Marx's Key Dynamics of Capitalist Development

Topics: Marxism, Capitalism, Karl Marx Pages: 5 (1990 words) Published: January 15, 2013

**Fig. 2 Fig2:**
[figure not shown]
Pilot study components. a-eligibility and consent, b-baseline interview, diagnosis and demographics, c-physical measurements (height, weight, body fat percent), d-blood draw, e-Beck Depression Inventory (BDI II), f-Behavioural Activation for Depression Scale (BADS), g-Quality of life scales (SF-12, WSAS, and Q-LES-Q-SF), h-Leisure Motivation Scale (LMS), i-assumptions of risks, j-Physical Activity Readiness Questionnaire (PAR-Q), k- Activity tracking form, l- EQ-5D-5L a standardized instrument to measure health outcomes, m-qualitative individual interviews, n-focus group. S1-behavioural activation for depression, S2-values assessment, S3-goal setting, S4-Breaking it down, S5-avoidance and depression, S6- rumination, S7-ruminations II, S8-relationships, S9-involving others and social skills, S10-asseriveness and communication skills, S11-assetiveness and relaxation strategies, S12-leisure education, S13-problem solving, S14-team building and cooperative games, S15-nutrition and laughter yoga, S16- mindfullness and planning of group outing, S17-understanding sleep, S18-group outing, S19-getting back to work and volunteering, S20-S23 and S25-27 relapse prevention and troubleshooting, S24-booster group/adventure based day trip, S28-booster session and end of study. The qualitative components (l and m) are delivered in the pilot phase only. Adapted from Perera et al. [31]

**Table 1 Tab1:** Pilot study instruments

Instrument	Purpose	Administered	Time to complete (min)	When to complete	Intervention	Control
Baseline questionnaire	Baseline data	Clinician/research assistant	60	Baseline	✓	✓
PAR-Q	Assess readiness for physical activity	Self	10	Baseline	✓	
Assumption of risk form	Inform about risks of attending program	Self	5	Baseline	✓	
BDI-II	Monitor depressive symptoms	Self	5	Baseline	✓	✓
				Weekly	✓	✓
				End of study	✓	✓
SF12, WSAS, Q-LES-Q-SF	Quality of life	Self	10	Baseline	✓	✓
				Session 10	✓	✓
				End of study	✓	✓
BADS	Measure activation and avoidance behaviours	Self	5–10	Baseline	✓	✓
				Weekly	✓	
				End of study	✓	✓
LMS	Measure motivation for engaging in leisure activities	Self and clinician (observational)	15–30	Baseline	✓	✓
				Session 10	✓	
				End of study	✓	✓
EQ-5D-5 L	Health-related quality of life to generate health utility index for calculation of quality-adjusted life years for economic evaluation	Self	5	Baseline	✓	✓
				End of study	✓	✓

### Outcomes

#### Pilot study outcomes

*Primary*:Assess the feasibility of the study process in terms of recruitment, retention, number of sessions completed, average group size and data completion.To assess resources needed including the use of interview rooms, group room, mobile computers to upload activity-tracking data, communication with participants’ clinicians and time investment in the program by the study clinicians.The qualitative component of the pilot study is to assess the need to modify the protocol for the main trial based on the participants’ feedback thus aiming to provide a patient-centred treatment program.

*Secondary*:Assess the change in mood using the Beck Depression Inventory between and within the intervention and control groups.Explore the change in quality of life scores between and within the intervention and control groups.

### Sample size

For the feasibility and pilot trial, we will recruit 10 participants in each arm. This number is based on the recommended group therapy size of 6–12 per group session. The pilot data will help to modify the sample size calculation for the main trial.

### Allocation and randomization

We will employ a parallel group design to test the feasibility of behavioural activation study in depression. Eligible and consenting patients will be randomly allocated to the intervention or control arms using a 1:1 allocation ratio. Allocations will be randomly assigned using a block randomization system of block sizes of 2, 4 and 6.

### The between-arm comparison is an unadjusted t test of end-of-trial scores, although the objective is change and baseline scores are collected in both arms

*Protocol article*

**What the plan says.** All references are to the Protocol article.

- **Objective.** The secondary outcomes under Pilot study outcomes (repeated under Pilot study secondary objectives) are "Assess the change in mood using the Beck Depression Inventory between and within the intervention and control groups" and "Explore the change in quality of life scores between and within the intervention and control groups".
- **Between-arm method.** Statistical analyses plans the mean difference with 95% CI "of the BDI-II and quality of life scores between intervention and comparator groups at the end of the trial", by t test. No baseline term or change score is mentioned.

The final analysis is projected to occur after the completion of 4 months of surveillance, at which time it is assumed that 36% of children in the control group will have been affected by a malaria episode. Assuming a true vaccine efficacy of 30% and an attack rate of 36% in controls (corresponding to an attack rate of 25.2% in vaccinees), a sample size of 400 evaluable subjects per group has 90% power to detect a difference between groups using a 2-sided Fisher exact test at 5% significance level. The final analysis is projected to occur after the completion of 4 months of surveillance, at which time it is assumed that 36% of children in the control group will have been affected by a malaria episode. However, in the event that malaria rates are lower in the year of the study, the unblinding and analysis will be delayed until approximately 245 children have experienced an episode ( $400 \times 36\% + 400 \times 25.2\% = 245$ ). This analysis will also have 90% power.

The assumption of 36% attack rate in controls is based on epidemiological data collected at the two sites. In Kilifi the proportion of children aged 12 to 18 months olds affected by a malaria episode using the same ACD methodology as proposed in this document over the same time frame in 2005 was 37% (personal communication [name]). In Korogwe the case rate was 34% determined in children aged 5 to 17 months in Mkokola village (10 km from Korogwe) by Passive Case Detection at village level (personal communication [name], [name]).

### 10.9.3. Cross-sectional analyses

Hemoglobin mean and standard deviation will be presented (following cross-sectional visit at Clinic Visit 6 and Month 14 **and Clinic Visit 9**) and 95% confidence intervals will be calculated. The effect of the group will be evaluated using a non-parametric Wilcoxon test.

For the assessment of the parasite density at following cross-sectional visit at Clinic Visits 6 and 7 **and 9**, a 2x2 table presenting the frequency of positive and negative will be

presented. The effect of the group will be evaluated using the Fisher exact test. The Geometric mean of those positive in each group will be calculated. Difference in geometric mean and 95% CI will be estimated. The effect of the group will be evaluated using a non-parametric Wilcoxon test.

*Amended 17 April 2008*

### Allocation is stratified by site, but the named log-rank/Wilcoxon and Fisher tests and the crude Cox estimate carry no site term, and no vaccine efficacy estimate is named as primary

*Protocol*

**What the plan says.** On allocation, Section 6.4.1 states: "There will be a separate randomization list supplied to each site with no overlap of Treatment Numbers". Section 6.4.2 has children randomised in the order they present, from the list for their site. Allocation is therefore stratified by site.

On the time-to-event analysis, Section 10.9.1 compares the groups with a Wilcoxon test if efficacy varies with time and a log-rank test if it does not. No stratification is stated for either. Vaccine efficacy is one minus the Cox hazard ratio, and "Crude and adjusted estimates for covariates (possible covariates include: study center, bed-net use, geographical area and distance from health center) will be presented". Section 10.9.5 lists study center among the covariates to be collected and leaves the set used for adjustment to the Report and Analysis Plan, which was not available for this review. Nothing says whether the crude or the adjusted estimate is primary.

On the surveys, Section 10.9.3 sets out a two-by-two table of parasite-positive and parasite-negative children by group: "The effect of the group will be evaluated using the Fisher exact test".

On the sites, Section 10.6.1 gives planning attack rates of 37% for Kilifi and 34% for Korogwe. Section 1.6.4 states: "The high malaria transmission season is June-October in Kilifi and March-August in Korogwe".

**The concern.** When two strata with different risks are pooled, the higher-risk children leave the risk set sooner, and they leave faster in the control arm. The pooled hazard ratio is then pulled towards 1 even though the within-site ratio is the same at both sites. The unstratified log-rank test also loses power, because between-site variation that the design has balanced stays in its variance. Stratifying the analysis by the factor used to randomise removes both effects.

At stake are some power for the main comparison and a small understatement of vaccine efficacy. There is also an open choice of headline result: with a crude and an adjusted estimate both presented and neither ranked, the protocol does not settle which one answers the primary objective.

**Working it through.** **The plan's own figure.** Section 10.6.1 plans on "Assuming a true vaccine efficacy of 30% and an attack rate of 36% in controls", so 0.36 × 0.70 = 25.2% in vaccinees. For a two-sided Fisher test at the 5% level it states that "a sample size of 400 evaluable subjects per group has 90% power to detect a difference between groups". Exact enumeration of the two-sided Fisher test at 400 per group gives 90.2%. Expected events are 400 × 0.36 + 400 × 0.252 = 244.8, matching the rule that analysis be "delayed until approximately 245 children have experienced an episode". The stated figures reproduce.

So201 essay: Critically assess Marx’s analysis of the key dynamics of capitalist development. To what extent does his exegesis contribute to our understanding of trends in contemporary capitalism? Explain and justify your answer providing sociological examples. Marx is seen as one of the defining figures in the fight against capitalism as he saw it as the main source of alienation and he was interested in “the oppressiveness of the capitalist system that was emerging out of the Industrial Revolution” (Ritzer 2011:25). Moving from feudal to capitalist society, Marx assesses how life has changed for the proletariat (working class labourers) and the bourgeoisie (owners of capital, means of production) in terms of the process of production and ownership of labour (Giddens & Held 1982:5). He also analyses the class struggle against the capitalist bourgeoisie and how the commodities of capitalism, such as use and exchange value, allow capitalism to grow, expand and control the people which provide the basis for its growth (Ritzer, 2011; Giddens, 1971). Ritzer (2011) and others, then attempt to compare Marx’s beliefs of capitalism to the modern system of capitalism found in today’s society. Through examples such as the U.S. Federal Review Board raising interest rates and blaming the “economy” in order to save the capitalists (Ritzer, 2011) and Morgenstern’s piece in The Economist (2012) on the change of economic wealth within the U.S and across the globe, this essay hopes to shine a light on how Marx’s views have shaped today’s society and how some of his beliefs, such as the eventual fall of capitalism (Giddens, 1971; Giddens & Held, 1982), were quite wrong. In the Communist Manifesto (1848), Marx explains how throughout the years, there has always been “a history of class struggles” (p.14). The bourgeoisie and proletariat classes rose out of feudal society but did not get rid of all the struggles attached, although they did simplify class antagonisms into the two groups above. The bourgeoisie represent the capitalists in society, those who own the means of production, the organisation and own the work of the paid labourers (Giddens, 1971; Marx & Engels, 1848). The proletariat represent all working class labourers who do not own the means of production and must sell their labour in return for wages (Giddens, 1971; Marx & Engels, 1848).The capitalist system brought about a new way of trading, and with the help of the Industrial revolution, trade went from local level to national to international. The introduction of railway systems and roads allowed for a greater ease of transportation and led to the expansion of industries across the globe (Marx & Engels, 1848; Ritzer, 2011) but also meant a decrease in power and control for those who did not own the processes of production. The bourgeoisie relied on the majority group of proletariats in order for mass production to occur and the constant updating of production meant that capitalism was developing at a much faster speed than any other society before (Marx & Engels, 1848). Marx believed that capitalism was a strong force but it was also its own enemy. He analysed that there were two main faults in capitalism which could bring about change and create a new system of socialism (Giddens & Held, 1982). Capitalism, as Marx described, is a contradictory system of production as it was founded on the basis of “private appropriation” (Giddens & Held 1982:5) but in order to make a profit and find a suitable buyer, capitalism had to become social and in turn, it became the most socialised form of order ever created by a society. Capitalism also is very prone to cycles of boom and depression, and these times of depression led to further “centralisation” of leading industries, economies and financial organisations and the disintegration of small businesses (Giddens & Held, 1982; Giddens, 1971). However, with this fast paced world of work came...
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